“I was shocked,” Swimmer recalled. “I was looking for someone who could do the job, but I got quite a bit of pushback from the other side and some from my own supporters. They said, ‘She’s a woman. She can’t do this.’”“The reaction to my candidacy stunned me,” Wilma wrote in her autobiography. “But I would not be swayed.”

It was a tight race, but Wilma and Swimmer won. And when President Ronald Reagan nominated Swimmer to head up the BIA in 1985, Wilma suddenly assumed the role of principal chief. And when Swimmer’s term ended two years later, she decided to run for principal chief on her own accord.

“Some of my friends and advisers told me they believed the Cherokee people would accept me only as deputy, not as an elected principal chief,” Wilma said.

Come election time, Wilma raked in 45 percent of the vote despite kidney problems and frequent hospitalizations.

But a challenger, funeral home director and former Deputy Chief Perry Wheeler, earned 29 percent of votes.

The two went head to head in a runoff election — and Wilma won.


She had become the first woman elected as principal chief of a major U.S. American Indian tribe.

But election didn’t mean acceptance. Wilma still had to find a seat for herself. She still faced flagrant discrimination and heckling.

“I received hate mail, including several death threats,” Wilma wrote in her autobiography. “Some people claimed that my running for office was an affront to God.”

But she persisted. In 1991, she ran for a second term as principal chief and won again.

“In a way, my elections were a step forward for women and a step into the Cherokee tradition of balance between men and women,” she wrote.

During her tenure as chief, the Cherokee Nation saw the tribes’ enrollment numbers more than double, vaulting it to the second largest in the country. She took an approach similar to the one she adopted for Bell years earlier, expanding tribal revenue and services such as housing and self-help programs and revitalizing the Cherokee judicial system. She also created an $8 million Job Corps training center and acquired more than $20 million in funding for construction projects, including freestanding health clinics.

Wilma had found a seat from which she could lead a nation.

Queen Elizabeth Invite

On the day of the diagnosis, Charlie and Wilma walked into the one-story, dark red house they shared. It looked the same then as it does today: walls covered in woolen Pendleton blankets, sacred eagle feathers, brightly painted Chinese scrolls and hand-carved African masks – gifts from a grateful global community over a lifetime. Two picture frames line the entrance. Inside one, bold black letters printed on creamy paper invite Wilma and Charlie to a garden party with Queen Elizabeth II and Prince Philip of England in 1991.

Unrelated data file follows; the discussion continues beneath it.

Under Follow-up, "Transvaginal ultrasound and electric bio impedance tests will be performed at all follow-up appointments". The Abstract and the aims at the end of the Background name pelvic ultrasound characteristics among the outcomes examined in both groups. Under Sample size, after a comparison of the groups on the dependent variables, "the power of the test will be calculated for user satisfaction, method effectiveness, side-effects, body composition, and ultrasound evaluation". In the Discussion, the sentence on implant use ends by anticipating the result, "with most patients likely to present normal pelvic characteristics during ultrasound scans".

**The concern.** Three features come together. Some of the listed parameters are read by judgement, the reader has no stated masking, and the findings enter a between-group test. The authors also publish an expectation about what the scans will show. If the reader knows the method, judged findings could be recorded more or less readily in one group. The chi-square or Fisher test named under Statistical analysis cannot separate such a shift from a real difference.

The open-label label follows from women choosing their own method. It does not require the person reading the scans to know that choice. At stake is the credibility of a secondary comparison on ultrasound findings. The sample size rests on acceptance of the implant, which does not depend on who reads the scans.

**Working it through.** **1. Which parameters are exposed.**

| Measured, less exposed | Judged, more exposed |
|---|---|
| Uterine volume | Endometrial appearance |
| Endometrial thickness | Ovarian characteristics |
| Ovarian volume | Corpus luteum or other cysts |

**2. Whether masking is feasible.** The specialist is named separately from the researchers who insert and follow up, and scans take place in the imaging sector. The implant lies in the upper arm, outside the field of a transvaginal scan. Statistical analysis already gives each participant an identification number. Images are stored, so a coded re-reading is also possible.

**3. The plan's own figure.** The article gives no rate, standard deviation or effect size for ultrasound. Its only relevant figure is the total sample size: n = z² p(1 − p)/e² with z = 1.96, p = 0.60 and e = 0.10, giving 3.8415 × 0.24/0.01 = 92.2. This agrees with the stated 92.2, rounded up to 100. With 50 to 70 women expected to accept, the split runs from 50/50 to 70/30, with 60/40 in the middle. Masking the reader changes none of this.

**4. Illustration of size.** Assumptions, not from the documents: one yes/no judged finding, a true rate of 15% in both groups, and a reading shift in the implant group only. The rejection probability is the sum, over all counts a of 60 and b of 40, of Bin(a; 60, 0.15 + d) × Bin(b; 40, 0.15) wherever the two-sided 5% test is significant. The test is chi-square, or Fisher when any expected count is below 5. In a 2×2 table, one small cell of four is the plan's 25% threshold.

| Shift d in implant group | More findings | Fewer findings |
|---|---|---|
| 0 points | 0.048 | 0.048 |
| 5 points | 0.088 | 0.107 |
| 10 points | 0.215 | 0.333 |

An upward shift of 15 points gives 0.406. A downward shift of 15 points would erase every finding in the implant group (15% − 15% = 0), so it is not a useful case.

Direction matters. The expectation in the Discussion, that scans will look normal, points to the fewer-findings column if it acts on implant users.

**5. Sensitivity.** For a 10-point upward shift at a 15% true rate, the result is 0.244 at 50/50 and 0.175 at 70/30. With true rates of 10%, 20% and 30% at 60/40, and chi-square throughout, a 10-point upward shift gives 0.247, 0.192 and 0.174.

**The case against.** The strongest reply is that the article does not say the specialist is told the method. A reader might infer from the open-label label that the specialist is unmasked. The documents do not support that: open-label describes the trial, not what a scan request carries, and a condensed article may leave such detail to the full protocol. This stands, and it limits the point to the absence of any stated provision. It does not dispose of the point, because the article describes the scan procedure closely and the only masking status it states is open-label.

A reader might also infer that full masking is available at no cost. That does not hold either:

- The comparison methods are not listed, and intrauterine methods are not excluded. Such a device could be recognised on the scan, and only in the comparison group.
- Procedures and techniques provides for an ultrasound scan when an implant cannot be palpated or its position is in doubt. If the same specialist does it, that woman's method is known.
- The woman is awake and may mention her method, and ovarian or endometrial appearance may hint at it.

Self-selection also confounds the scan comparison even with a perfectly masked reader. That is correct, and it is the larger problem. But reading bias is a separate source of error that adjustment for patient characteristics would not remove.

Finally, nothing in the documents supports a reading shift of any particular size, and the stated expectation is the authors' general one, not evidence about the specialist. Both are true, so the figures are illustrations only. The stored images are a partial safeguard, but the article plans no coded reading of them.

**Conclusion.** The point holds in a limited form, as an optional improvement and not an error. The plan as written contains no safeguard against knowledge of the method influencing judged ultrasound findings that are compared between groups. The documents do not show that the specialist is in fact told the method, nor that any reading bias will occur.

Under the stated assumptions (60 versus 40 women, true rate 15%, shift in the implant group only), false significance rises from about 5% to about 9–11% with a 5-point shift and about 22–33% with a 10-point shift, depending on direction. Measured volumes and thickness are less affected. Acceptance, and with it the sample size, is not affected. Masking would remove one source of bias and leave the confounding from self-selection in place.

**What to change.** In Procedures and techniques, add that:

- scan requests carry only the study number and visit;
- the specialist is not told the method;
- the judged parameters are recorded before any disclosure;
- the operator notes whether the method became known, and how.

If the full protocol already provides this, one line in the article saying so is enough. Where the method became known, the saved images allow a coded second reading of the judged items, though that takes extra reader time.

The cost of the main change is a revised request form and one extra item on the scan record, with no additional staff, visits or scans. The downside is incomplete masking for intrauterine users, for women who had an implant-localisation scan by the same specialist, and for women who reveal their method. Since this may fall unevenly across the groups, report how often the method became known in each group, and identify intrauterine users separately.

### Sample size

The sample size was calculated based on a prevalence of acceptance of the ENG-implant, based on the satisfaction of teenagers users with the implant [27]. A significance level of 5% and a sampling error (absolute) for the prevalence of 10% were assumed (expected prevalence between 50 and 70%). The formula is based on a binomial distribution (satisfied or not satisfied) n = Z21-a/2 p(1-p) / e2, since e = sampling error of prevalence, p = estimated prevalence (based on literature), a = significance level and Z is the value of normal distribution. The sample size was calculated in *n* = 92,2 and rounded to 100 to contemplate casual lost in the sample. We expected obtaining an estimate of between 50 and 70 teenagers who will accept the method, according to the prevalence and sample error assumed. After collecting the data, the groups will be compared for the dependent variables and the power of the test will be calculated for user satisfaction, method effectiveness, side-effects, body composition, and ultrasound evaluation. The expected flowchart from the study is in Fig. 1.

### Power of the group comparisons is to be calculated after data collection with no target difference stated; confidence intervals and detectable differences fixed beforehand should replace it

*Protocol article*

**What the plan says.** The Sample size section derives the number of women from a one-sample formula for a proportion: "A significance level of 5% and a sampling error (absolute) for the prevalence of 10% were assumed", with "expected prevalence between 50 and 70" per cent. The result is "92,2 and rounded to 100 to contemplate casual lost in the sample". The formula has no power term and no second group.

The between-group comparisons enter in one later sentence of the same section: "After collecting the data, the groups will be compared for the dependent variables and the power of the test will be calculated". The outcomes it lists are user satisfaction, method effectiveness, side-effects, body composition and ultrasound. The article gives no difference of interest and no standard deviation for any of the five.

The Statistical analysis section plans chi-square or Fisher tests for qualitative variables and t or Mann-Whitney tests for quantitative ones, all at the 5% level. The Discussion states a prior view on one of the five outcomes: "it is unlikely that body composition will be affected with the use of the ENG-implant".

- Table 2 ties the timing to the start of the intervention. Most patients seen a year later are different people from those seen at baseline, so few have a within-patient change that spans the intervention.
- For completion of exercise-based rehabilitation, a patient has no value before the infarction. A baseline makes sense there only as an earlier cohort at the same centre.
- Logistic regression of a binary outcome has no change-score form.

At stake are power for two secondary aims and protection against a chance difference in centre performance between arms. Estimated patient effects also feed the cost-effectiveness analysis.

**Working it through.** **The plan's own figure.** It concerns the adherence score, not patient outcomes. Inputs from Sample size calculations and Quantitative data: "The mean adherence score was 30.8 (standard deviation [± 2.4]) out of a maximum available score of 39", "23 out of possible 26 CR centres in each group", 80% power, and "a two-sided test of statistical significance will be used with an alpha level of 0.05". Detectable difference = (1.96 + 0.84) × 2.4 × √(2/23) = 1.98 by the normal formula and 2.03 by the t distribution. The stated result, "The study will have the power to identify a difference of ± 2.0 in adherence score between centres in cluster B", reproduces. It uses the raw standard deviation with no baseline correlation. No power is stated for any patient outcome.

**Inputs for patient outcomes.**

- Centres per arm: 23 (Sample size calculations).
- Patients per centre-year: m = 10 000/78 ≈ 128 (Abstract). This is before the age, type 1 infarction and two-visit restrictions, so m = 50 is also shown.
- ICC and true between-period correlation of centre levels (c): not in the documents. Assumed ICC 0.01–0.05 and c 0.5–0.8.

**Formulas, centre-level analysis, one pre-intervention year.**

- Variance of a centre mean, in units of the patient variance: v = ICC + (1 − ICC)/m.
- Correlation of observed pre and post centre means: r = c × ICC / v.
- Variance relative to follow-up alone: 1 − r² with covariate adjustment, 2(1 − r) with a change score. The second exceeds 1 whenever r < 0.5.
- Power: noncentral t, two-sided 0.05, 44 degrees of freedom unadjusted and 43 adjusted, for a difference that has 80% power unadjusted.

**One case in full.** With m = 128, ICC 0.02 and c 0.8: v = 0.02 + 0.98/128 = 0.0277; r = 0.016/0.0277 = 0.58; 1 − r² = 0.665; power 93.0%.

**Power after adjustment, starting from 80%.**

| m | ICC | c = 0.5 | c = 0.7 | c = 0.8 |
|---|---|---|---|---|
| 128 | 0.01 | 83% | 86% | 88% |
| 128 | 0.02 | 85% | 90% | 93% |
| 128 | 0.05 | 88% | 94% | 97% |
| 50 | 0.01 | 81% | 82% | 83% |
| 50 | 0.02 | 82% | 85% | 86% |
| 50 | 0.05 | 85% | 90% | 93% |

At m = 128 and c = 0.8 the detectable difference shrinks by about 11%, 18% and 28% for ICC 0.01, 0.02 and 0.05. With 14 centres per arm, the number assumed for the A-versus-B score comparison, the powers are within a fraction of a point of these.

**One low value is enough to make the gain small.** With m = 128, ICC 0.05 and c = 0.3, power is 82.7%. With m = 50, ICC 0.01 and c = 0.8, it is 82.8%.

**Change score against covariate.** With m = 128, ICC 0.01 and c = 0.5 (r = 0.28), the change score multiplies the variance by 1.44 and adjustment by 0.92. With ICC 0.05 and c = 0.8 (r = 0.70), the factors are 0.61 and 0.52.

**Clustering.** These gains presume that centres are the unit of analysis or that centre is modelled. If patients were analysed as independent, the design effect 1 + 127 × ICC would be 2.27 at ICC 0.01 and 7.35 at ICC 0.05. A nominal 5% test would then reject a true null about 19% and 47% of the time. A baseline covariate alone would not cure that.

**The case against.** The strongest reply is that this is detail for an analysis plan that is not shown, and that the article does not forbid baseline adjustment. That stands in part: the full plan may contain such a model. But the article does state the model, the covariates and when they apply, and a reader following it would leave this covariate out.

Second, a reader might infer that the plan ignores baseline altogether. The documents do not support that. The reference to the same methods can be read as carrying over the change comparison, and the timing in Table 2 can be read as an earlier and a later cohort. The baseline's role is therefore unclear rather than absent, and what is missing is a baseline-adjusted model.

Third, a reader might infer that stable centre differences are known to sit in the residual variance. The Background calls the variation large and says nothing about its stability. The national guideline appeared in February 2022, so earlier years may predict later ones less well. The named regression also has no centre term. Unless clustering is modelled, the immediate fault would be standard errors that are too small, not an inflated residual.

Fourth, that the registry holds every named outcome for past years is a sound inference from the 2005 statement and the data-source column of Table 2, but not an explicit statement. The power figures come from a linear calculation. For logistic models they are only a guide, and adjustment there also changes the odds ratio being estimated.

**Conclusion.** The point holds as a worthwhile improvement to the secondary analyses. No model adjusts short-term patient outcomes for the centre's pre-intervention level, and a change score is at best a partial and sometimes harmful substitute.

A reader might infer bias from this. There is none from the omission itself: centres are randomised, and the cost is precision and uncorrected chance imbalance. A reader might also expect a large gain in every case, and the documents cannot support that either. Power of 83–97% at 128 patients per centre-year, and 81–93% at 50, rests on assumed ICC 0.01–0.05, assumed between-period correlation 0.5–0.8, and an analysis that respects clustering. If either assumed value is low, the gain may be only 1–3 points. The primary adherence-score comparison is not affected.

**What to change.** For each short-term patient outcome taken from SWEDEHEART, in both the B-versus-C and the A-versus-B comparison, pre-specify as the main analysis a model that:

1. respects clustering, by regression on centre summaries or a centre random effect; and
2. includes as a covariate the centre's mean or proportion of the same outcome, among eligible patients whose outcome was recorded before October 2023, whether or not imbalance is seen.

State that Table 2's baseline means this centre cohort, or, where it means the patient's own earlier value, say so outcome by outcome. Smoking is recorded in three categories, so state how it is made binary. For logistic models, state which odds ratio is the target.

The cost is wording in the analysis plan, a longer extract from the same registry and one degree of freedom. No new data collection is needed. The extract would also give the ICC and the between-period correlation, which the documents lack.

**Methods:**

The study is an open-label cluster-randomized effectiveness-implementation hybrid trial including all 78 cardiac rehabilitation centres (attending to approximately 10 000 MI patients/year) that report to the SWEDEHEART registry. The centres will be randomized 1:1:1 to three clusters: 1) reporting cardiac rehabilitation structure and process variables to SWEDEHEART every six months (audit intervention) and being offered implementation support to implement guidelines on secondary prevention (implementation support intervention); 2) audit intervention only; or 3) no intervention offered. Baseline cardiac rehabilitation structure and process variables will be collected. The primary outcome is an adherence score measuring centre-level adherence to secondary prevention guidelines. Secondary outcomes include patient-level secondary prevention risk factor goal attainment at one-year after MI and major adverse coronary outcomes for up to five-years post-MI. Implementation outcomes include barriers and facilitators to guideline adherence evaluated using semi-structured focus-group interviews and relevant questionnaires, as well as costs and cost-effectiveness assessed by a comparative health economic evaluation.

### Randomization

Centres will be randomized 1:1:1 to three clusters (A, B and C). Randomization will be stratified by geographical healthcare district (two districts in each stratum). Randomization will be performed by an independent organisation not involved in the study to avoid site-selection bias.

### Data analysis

The second frame showcases a certificate in elegant cursive: “Presidential Medal of Freedom” — the highest award a civilian can receive. President Bill Clinton presented it to Wilma in 1998.

“A few days after she received her award from the president, Wilma sat in a white dress at the steps of Echota Church in Adair County,” said Chad Smith, Cherokee principal chief from 1999 to 2011.

“Kids were clowning around her. And I thought, ‘How interesting. She received this award from the U.S. president three days ago and here she is on the front steps of a church. As common as anybody could ever expect.’”

That day in March, the day she got the news — it wasn’t Wilma’s first visit to the doctor. For years, she’d been in and out of hospitals with a variety of illnesses. In 1979, she was in a head-on collision that killed one of her best friends. A year later, she was diagnosed with a chronic neuromuscular disease called myasthenia gravis. Ten years later, after recurring kidney problems, she had to have a transplant. And she also survived breast cancer.

But she didn’t slow down, couldn’t say “no,” even when in pain. If someone asked for support, she’d help with a speech, give a talk willingly.

“It was hard to get sick around her,” Charlie said. “I’d get a headache or something like that and I’d say, ‘God, you’ve been through this and that. There ain’t nothing wrong with me! I’ll go to work.’”

Gina said her mother never turned away people for an interview, research or help with a story. Less than a year before her death, Wilma was named a Sequoyah Institute Fellow at Northeastern State University in her birthplace of Tahlequah, Okla., where she loved being around students, fostering creativity and finding solutions to problems.

We are better people and a stronger tribal nation because her example of Cherokee leadership, statesmanship, humility, grace, determination and decisiveness.” Chad Smith, former principal chief of Cherokee Nation

But finding a solution to cancer was another matter. After the diagnosis, Wilma was inundated with cards, e-mails and correspondence. One of those was a handwritten letter she kept next to her bed. It said “White House” in the corner and was signed by President Barack Obama.

Her close friend Gloria Steinem, a seminal force in the 1970s women’s liberation movement, stayed with her when the cancer got really bad.

“I owe my sense of old/new possibilities to my friend Wilma Mankiller, whose great heart brings hope to everyone around her,” Steinem wrote in Wilma’s book “Every Day is a Good Day.”

Toward the end, Jay Hannah visited Wilma in her last days. One afternoon, while they sat and chatted, she handed him a card from a widow whose husband was a good friend. His name was Harold “Jiggs” Phillips, and he was from Adair County. In the years since his death, his widow had sent many letters to Wilma.

In this particular letter, the widow remarked she was sorry to hear of Wilma’s illness. At the bottom she wrote: “P.S.: Wilma, if you see Jiggs, will you tell him I love him dearly?”

There was a pause. Jay looked at Wilma.

“Are you taking messages with you?” he asked.

“Yes, I think I am.”

“Well, could you tell my Cherokee grannies I’m trying to be the very best man I can be?”

Wilma gently placed her hand on Jay’s.

“Honey, they already know that.”